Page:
income on their tax returns. It is income that is not subject to
third-party reporting, such as cash and checks received by sole
proprietors, that is the source of most of the tax gap. It is
obviously impossible to extend third-party reporting to all
transactions. But the current reporting rules are particularly
arbitrary and easy to avoid. (To take but one example, payments to
individuals and partnerships are subject to third-party reporting, but
payments to S Corporations are not.) I?ve written elsewhere some of
the ways these rules could be tightened up, and better enforced. See
Bankman, Tax Enforcement: Tax Shelters, the Cash Economy, and
Compliance Costs, 2004 TNT 134-43."

Senate Finance Committee: Hearings: Bridging the Tax Gap: Testimony of
Prof. Joseph Brinkman (July 21, 2004)

If you interesting in perusing other testimony presented at this
hearing, here is a useful link:

Senate Finance Committee: Witness Statements

Besides this one very specific reference to S Corporations, I found
other reputable (non-IRS) references to the proposition that payments
to *only" unincorporated entities are required to be reported on Form
1099-MISC.  However, I recognize that even these additional sources
would likely not give you sufficient comfort, even though my research
has not uncovered any information that contradicts them.

I should note however, that one of the quotes I provided in my
original answer that discussed the need for payments to LLCs, but not
corporations, to be reported on Form 1099-MISC was made in the context
of explaining the drawbacks of LLCs compared to S Corporations.  Here
is another link to this discussion by attorney Stephen Fishman.  You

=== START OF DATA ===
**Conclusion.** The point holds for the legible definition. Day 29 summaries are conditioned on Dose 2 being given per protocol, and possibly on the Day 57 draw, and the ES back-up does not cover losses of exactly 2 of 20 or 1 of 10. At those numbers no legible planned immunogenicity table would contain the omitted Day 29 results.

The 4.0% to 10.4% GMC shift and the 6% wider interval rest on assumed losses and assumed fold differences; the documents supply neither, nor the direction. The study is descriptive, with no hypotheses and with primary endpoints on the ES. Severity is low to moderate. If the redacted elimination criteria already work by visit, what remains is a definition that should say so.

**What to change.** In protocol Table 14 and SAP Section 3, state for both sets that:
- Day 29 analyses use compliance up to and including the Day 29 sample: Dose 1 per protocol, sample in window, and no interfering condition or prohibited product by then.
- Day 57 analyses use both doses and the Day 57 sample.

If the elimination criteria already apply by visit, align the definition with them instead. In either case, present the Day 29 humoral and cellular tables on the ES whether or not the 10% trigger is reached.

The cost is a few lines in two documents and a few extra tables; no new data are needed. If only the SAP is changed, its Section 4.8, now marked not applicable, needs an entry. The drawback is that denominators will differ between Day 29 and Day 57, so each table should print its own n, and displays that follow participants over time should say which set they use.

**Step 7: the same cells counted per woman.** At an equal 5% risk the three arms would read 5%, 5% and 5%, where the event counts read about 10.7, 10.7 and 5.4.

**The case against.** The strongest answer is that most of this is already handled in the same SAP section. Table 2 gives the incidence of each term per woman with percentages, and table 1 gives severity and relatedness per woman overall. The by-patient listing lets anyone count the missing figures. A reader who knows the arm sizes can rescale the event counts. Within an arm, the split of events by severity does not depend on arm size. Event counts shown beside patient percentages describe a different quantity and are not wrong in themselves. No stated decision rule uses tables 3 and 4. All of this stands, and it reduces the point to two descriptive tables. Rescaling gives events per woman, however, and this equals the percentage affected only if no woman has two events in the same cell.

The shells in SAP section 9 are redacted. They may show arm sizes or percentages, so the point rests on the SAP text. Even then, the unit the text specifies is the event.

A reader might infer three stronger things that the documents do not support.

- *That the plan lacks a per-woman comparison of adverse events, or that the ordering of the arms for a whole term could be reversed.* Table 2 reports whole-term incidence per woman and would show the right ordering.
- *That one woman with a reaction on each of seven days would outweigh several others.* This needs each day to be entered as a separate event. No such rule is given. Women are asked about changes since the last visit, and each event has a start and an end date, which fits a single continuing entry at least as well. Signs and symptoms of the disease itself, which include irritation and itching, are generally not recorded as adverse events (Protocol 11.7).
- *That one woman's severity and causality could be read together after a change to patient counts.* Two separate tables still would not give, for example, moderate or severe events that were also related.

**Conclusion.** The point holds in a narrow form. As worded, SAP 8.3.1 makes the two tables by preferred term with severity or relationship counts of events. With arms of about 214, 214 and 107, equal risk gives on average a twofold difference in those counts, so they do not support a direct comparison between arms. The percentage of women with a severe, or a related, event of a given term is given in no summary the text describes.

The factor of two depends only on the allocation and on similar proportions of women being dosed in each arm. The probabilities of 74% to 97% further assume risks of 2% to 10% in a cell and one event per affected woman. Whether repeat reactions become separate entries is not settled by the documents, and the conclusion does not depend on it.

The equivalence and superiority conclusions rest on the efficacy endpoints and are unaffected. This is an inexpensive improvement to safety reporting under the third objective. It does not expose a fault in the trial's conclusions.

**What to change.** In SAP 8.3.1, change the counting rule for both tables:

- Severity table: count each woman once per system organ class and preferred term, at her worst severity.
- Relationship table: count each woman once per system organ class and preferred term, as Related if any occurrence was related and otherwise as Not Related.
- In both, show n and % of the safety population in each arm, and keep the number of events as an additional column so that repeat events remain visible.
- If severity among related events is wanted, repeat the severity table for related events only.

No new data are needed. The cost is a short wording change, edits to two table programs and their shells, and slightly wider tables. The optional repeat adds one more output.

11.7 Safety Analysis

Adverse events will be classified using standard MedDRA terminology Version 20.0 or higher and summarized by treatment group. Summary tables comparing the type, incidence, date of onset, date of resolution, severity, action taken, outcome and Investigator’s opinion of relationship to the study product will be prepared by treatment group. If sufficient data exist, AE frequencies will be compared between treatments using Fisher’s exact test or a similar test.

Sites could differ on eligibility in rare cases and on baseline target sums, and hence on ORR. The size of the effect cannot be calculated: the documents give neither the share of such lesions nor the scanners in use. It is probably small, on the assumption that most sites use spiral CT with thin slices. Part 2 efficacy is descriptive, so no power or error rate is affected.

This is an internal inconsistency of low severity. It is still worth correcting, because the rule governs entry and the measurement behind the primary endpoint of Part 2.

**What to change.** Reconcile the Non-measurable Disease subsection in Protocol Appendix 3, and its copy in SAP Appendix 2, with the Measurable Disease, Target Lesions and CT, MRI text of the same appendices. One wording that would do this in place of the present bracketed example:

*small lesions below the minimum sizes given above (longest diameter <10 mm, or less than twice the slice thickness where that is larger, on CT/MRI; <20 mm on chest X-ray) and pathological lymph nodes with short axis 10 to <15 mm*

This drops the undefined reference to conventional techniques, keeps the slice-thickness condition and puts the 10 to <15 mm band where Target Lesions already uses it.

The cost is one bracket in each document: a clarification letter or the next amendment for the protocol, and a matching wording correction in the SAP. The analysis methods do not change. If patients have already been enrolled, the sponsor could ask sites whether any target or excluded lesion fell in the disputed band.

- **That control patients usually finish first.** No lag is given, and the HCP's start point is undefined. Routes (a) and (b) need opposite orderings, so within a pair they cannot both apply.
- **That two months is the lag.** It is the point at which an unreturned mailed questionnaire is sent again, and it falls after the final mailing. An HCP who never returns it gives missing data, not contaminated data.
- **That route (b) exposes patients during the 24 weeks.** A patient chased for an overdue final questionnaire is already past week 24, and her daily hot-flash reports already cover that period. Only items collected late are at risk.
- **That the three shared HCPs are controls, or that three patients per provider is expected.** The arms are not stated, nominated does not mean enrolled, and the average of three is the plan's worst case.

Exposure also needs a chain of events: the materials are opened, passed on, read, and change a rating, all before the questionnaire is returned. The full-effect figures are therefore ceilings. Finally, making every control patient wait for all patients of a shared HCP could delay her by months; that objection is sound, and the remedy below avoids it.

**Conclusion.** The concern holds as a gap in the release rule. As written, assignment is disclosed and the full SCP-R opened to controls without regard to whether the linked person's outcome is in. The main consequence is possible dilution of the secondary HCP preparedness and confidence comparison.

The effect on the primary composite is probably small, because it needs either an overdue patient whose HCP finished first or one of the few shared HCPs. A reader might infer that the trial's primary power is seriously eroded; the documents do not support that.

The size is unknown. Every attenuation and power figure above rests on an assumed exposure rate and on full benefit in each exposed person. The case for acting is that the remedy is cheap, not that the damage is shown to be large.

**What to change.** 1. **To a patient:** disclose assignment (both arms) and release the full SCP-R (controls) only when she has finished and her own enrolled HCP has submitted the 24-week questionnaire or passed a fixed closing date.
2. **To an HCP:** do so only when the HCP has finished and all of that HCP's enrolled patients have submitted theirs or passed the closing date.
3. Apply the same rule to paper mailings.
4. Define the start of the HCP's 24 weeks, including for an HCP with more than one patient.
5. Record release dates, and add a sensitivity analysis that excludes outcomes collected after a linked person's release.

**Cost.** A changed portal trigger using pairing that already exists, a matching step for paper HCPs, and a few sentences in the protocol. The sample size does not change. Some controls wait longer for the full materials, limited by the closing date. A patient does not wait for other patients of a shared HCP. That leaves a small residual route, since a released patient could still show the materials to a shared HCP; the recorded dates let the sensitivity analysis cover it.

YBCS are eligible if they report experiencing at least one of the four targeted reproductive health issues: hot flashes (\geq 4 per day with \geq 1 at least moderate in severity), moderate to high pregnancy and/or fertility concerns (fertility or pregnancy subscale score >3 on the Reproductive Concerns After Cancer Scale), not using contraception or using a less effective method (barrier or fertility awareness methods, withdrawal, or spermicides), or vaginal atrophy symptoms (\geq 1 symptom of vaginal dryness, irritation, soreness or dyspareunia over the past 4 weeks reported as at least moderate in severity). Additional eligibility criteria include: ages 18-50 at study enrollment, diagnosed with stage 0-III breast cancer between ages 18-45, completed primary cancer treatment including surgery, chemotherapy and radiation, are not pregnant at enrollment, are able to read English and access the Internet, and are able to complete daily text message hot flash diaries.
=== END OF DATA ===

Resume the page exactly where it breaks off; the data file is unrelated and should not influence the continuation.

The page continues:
may want to read paragraph 4(b)("Disadvantages of LLCs") in its

Nolo: Law For All:Working for Yourself: Law & Taxes for Independent
Contractors, Freelancers & Consultants, by Attorney Stephen Fishman
(See paragraph on

Under the circumstances, if the Senate testimony I have provided above
does not give you sufficient additional confidence in the state of the
law, I would appreciate it if you would refrain from rating this
answer and closing the question until I ask the Google Answers editors
to remove my answer.

Supplemental Search Strategy:

I used a wide variety of Google searches using various combinations of
the terms "llc," "s corporation," "independent contractor,"
"1099-misc" and many others.  The simple, focused search that led to
the Senate testimony was this one:

"payments to s corporations"

Let me close as I began the answer by reiterating that it is not
intended as legal or accounting advice, but only as information that
is helpful to you in forming your own conclusions.

dcp10-ga rated this answer:4 out of 5 stars and gave an additional tip of: $5.00
Thanks; the professor from Palo Alto under oath convinces me.  I know
this wasn't easy as I'd tried the search myself before posting it
(hence my specific criterion.)

I've inlcuded a large % tip, though I realize the $$ amound is not
significant compared to your effort.

You have my thanks, and respect for you researching prowess.

Best regards,

Subject: Re: Do I sent S-Corp a 1099-misc?
From: markj-ga on 06 Jan 2005 12:42 PST
dcp10 --

Thanks for the kind words and the nice tip.